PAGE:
Student Blogging Challenge – Commenting

In this week 2 challenge students are asked to think about what it means to comment on blog posts.  I’ve found a few articles on the subject that might be of interest to readers.

I applaud the Student Blogging Challenge for bringing awareness to the importance of teaching commenting skills.  I’ve started a Padlet to share ideas on what goes into making a good blog comment. Feel free to add your comments.

Week one – Student Blogging Challenge

Student Blogging Challenge 2015

Student Blogging Challenge 2015







Once again I have the privilege of participating as a mentor in the Student Blogging Challenge #sbc15.  The challenge has three parts: create an avatar,  update my all about me page and visit other blogs.

I’ve updated my student blog list and begun to visit them.   For this challenge I’ve a group of 15-year old students and I look forward to getting to know them. 

Sometime ago I was introduced to Tellagami.  “Animate your life. Tellagami is a mobile app that lets you create and share a quick animated video called a Gami.”  I’m excited to learn how I can use this tool in my job.

Samantha Morra at has some great ideas for using Tellagami in the classroom.

EdTechSandyK shared her thoughts on Tellagami.

Steve Woods has created a tutorial on how to create a gami.

Check out my gami and feel free to share ideas on how you might use these types of avatars.

Challenge about the number 10

In the first week of the Edublog’s Student Blogging challenge: Who Am I? students were encouraged to name 10 people, alive or dead, and and think of a question to ask each individual.  There have been many wonderful responses from the student bloggers so far.  I thought it might be fun to give the challenge a try.

Like many of the students I would like to meet some of my relatives.

1. My grandmother: I’d ask her how she made her wonderful Walnut Bread.  Every Christmas we looked forward to visiting her home and sampling this sweet treat.  I’ve since learned that the official name is Potica.  I haven’t tried to make it yet; someday I will- in honor of her.

2. One of my distant ancestors: Genealogy interests me.   I’d like to meet one of my ancestors and discover what we have in common.  I suspect that some of them were nomadic wanderers.  I’d like to ask one of my relatives if he or she could explain why I have a deep need to tote all of my stuff everywhere I go.

Some of my favorite people are no longer with us.

3. John Denver:  I’ve enjoyed his music every since I was a teenager and I admire his passion to protect nature.  If I could meet JD I’d ask him what one thing I could do to continue his dream.

4. Lady Diana Spencer: Lady Di has always been one of my favorite royals and I’ve always wished that I could have met her and become her friend. As many people as she had in her life, Lady Diana seemed lonely.  I’d ask her how would she define true friendship.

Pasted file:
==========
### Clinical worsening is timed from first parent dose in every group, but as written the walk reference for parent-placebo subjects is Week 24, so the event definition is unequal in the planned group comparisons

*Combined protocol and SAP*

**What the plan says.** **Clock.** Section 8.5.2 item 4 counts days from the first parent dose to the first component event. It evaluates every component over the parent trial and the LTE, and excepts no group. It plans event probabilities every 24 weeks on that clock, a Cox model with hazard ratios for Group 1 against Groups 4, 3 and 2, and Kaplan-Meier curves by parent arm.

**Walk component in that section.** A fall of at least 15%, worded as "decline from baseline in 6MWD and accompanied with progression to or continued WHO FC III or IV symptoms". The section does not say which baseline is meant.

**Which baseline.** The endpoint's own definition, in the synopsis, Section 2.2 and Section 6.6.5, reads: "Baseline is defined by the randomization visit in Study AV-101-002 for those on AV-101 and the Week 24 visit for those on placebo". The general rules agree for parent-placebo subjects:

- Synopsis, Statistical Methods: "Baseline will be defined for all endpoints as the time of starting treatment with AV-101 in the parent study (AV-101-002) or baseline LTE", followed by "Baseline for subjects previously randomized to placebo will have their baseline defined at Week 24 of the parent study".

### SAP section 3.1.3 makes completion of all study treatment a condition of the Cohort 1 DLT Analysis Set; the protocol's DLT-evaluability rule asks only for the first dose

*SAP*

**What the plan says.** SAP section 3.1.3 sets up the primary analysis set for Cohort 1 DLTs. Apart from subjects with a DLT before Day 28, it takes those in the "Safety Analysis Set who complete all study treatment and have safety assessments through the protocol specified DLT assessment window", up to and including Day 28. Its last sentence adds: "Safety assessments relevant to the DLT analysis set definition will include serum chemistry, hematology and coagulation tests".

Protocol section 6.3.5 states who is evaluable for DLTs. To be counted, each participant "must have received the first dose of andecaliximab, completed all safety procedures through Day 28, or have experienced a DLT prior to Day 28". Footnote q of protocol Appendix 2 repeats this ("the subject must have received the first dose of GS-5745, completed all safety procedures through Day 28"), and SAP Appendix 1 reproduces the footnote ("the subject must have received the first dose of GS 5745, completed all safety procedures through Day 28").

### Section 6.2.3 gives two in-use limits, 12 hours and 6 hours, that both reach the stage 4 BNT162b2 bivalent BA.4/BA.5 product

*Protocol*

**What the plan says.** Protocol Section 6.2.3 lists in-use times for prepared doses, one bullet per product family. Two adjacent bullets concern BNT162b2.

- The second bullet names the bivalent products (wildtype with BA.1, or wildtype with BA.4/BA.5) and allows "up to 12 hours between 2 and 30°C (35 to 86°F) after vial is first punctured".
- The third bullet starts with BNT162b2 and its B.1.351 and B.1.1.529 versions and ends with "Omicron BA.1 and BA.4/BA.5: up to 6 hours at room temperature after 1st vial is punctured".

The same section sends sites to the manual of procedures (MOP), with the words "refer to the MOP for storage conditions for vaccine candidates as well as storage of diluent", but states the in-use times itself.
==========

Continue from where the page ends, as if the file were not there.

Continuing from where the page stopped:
Some people I’d like to meet.

5. Donald Trump:  I’d like to sit down and share a cup of coffee with Mr. Trump.  After sharing a bit of my life, I’d ask him for one piece of advice that would help me become a more successful person.

6. Cesar Milan:  I have a Lab-Great Pyrenees mix dog.  He’s over 100 pounds and loves to bolt after geese, deer, squirrels, etc.  I’d ask Cesar  to tell me what I can do to do to stop this behavior.  We’re tired of being dragged across yards or into ponds.

7. Diana Gabaldon: She’s one of my favorite authors. I’d like to know what inspired her to create the main characters (Jamie and Claire) in her Outlander stories.

8. Bobby Flay: He’s one of the America’s Iron Chefs.  I’d like to find out what he considers to be the one dish that every good cook should know how to make.  (And perhaps he’d volunteer to teach me.)

9: Dale Earnhardt, Jr.: Jr. is one of my favorite NASCAR drivers.  I’d ask him what one piece of advice would he give to rookie drivers.

And finally…

10.  One of the places I’d like to visit someday is Stonehenge.  There’s some mystery surrounding the purpose of this structure.  So to the individual who designed the monument…Why?

Popular Educational Twitter Hashtags

I came across a tweet about this infographic and wanted to share it.  Personally, I find Twitter to be one of the best professional development tools around.  I’ve learned so much from the people I follow.  Many times I’ve needed some feedback on an issue and my Twitter support system has been there.

A recent comment from a follower sums up my feelings about this social network:  “Twitter is like sitting next to all the smartest kids in class.”  It’s a great place to hang out.

Popular Educational Twitter Hashtags